Time reports: “St. Louis, which in 2020 had its highest murder rate in 50 years, has recorded 190 homicides as of Dec. 29, which is 73 less than the 263 the year prior. And it’s not just that the numbers are lower compared to the tumultuous period of 2020, they’re lower than some pre-pandemic years as well. In 2019 the city saw 194 homicides and 205 in 2017.”

Data analysis thus calls into question the tie between policies and murder rates just as it calls into question whether the retail theft threat is real or just a few high-profile incidents that have been easy to blow up.

But that’s not stopping elected officials facing reelection this year from exploiting them as much as they can.


About The Author

David Greenwald is the founder, editor, and executive director of the Davis Vanguard. He founded the Vanguard in 2006. David Greenwald moved to Davis in 1996 to attend Graduate School at UC Davis in Political Science. He lives in South Davis with his wife Cecilia Escamilla Greenwald and three children.

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12 thoughts on “My View: Yolo DA Pushes the Retail Theft Issue”

  1. Keith Olson

    Back in November, Yolo County put out a press release on the issue, noting, “While Yolo County has not yet experienced similar crimes, law enforcement remains prepared to respond in the event our community experiences such crime…”
    A few days later, of course Yolo County was hit by such incidents.

    Reisig showed great timing on that press release.  As for the Vanguard’s timing of it’s response to that press release, this image comes to mind:



    1. David Greenwald Post author

      Has anything occurred in Yolo since early December? Right now it appears there were a few incidents that were overblown and he’s trying to reap benefit from those few incidents.

  2. Keith Olson

    The Washington Examiner, a conservative publication

    Yes, the Washington Examiner is a conservative publication.  I wonder why whenever the Vanguard cites the Washington Post or the NY Times it doesn’t supply the description of ‘a liberal publication’ or a ‘left leaning publication’?

  3. Chris Griffith

    Oh talking about retail theft huh…

    If you’re going to write a story like this go do some footwork go talk to home Depot both of them the one in West Sacramento and in Woodland

    Go talk to Walmart we have in Woodland all three of them for that matter go find Target talk to them discuss shoplifting to them find out the real story.

    I bet if you added up all the money lost by all the above stores I think you would discover well over a million dollars in and stolen merchandise out of those stores and if you want you let me know and I’ll set you up with a meeting at one of the home Depots the store managers can discuss this with you maybe they’ll whip out some film and show you some footage of some snatch grabs that have occurred in the past couple of weeks then you can write a real story about shoplifting.


    There’s one person’s humble opinion take it for what it is.


    1. Bill Marshall

      You have only part of the truth… much of the “shoplifting” is actually ‘internal’… some managers don’t want to admit that, so they’ll use either ‘external shoplifting’ or “shrinkage” to explain it… this is nothing new…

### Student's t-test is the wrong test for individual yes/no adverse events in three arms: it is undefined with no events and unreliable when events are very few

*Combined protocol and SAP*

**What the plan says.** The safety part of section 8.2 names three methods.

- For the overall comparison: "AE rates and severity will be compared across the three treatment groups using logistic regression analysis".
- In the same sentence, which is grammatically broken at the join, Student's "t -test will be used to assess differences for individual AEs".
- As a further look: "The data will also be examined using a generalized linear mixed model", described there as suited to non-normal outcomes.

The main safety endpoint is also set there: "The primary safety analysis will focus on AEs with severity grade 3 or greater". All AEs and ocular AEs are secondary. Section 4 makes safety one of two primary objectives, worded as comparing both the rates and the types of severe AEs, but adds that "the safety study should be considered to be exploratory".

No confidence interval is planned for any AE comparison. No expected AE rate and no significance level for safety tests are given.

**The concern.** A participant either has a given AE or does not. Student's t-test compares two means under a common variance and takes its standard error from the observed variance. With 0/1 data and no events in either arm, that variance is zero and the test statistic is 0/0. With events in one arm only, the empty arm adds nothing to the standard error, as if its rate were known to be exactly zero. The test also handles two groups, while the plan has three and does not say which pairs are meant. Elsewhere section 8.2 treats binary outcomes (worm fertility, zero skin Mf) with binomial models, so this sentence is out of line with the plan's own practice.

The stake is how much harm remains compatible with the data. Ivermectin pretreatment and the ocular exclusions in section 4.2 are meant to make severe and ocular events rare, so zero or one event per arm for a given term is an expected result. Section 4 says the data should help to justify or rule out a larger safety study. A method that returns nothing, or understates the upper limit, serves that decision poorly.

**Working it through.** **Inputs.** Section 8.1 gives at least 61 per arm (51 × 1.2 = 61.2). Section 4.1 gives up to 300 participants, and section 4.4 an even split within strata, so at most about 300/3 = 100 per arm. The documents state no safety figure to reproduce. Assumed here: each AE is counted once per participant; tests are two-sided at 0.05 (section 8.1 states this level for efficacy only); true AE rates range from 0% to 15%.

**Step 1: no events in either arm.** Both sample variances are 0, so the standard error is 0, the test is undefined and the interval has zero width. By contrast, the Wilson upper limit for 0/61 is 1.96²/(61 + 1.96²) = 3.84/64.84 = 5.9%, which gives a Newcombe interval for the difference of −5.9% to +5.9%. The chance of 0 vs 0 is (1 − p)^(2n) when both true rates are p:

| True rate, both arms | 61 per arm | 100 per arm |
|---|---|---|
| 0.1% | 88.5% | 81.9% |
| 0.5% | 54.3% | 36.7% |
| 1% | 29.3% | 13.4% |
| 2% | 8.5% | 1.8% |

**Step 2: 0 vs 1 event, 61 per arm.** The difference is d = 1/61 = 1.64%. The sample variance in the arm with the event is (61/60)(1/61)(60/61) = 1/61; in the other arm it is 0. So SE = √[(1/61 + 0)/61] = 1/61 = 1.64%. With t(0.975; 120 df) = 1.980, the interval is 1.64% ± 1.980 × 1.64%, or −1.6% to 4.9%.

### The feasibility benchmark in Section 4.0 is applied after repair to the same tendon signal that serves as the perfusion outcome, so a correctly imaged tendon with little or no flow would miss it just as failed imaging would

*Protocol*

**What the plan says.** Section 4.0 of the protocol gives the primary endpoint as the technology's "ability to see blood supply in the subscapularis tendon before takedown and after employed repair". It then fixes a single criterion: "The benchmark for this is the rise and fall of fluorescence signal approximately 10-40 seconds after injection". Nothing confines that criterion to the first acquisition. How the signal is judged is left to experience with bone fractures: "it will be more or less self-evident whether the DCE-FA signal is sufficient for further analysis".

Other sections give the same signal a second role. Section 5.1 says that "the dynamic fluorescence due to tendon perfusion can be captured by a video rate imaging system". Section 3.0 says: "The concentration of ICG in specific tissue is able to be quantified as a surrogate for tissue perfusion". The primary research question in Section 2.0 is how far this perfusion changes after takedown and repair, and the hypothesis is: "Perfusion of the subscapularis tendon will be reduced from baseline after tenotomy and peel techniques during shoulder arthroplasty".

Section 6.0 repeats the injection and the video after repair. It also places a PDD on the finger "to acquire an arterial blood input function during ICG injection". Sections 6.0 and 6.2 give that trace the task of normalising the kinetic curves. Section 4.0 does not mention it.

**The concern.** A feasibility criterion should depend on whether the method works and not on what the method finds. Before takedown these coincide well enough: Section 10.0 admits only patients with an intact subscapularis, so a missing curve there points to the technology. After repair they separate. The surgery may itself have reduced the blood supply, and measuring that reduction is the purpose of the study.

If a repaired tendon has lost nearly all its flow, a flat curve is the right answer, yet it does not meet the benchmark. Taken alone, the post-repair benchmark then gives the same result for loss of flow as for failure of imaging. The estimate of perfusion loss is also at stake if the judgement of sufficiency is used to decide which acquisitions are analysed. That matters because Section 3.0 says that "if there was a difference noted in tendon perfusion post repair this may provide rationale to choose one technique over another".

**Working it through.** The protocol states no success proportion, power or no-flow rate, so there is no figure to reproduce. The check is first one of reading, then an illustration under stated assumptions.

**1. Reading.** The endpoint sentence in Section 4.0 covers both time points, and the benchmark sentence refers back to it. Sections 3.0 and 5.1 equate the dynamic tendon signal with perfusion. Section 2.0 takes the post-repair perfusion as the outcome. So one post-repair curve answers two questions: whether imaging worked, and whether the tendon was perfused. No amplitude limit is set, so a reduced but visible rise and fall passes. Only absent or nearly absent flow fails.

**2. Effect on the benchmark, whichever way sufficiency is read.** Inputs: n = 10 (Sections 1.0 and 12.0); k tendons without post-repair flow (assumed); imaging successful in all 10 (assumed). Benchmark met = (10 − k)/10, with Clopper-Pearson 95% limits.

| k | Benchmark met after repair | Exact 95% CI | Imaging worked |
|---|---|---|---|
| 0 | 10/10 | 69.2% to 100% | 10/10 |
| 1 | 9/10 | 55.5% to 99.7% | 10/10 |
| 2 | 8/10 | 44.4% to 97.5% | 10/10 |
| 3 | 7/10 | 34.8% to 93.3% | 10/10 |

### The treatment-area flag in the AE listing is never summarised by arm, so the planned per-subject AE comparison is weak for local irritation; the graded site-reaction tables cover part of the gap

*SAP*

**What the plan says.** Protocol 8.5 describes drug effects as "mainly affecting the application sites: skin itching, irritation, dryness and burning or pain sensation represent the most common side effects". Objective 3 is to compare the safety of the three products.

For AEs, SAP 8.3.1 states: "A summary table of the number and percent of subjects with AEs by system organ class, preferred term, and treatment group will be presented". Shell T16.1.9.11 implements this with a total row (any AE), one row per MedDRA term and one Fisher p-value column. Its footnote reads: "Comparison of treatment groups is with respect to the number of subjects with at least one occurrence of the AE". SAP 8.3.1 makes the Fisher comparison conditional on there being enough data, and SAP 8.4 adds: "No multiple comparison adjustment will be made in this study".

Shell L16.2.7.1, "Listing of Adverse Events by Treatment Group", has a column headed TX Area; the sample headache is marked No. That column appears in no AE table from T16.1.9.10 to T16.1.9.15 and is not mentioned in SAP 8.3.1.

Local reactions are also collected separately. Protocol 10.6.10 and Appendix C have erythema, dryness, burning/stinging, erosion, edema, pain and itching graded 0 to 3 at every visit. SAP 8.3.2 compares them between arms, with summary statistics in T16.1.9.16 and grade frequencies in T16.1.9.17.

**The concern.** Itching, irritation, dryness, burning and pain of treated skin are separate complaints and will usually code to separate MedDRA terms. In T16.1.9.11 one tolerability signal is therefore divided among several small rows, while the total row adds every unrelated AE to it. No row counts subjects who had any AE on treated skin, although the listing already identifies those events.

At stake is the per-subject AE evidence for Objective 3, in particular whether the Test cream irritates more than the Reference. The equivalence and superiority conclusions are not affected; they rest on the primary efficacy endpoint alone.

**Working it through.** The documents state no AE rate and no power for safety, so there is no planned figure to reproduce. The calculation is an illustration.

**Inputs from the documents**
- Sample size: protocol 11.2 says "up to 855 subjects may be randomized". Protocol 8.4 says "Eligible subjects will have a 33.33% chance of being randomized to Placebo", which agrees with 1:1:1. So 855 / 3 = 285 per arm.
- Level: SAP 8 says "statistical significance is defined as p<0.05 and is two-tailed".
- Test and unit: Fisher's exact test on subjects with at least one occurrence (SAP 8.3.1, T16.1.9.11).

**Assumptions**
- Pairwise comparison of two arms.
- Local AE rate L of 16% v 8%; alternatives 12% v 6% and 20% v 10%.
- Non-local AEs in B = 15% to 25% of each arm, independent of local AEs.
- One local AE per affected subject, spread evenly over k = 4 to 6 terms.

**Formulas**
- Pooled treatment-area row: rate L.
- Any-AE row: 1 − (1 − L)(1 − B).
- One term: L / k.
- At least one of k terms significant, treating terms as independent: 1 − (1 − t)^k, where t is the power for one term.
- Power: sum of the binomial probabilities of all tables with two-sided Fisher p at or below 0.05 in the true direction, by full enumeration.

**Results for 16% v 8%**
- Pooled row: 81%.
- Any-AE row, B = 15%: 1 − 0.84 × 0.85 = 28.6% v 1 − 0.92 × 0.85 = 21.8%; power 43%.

Johnny Cash – One Piece at a Time (Official Audio) – Bing video

      With insurance claim opportunities (they can claim retail price, not what they paid), denial of internal problems, many retailers (who may be doing it themselves), will (have) inflate losses, or blame external shoplifting (which is real, and with ‘smash and grab’ IS expensive), to cover “shrinkage”…

      Ask any retailer who has been given ‘truth serum’… the problem is real… it inflates the costs of goods, property insurance rates, loss of profits… not only the ‘smash and grabs’, but the ‘internal’… the latter seldom gets investigated, and even more rarely gets prosecuted… those guilty have their employment terminated, with the strong suggestion “don’t put us down as a ‘reference'”, but are not put subject to the criminal system, except in egregious circumstances… bad for the “rep” of a business, and could negate the false/altered insurance claims.

      That’s reality…

  4. Chris Griffith

    And one more thing don’t just discuss retail theft if you happen to really discuss this with the above stores ask them how many vehicle thefts that have occurred in their parking lots in broad daylight ask him how many catalytic converters have been stolen on vehicles in there parking lots I think the answer will surprise the hell out of you.

    1. Bill Marshall

      Theft of catalytic converters, except from a store (or chop shop) is not retail theft.  Which is the topic…

      Why not include home invasions, burglary to your list of “retail thefts”?  Which is the topic.

      Not clear what burr is under your saddle blanket…

  5. Chris Griffith

    No kind sir I don’t have a burr under my saddle. 🤗

    This story was written with  no investigative reporting. If The  reporter feels that they won’t be getting accurate information from the people who run these big box stores at least talk to some of the employees the employees  know what’s going on they see people running running out the door and they can’t even put a bullet in their kneecap the slow them down.


    I think the Davis vanguard would make a very good blog if they would just do some accurate reporting not just  do a hit piece on somebody because you don’t   like persons party affiliation. The davis vanguard would increase the readership exponentially if they would just do some creative honest reporting and stopped doing hit pieces.

    Just one person’s humble opinion take it for what it’s worth.


  6. Keith Olson

    In short, two people committed thefts in more than one place together and the merchandise was valued at more than $950.

    In short here’s a video showing there were four people involved at the Davis CVS smash and grab robbery.

    As we pointed out at the time, this was not much of a conspiracy or an organized effort

    So would four robbers be considered an organized effort?  If not, what’s the acceptable number of thieves before it’s considered “organized”?


    1. Bill Marshall

      4 to 10+ works for me…

      Crossing threads… was the Jan 6, 2021 attack on the Capitol a crime?  Was it ‘organized crime’?

      Please try to be consistent in your arguments/posits.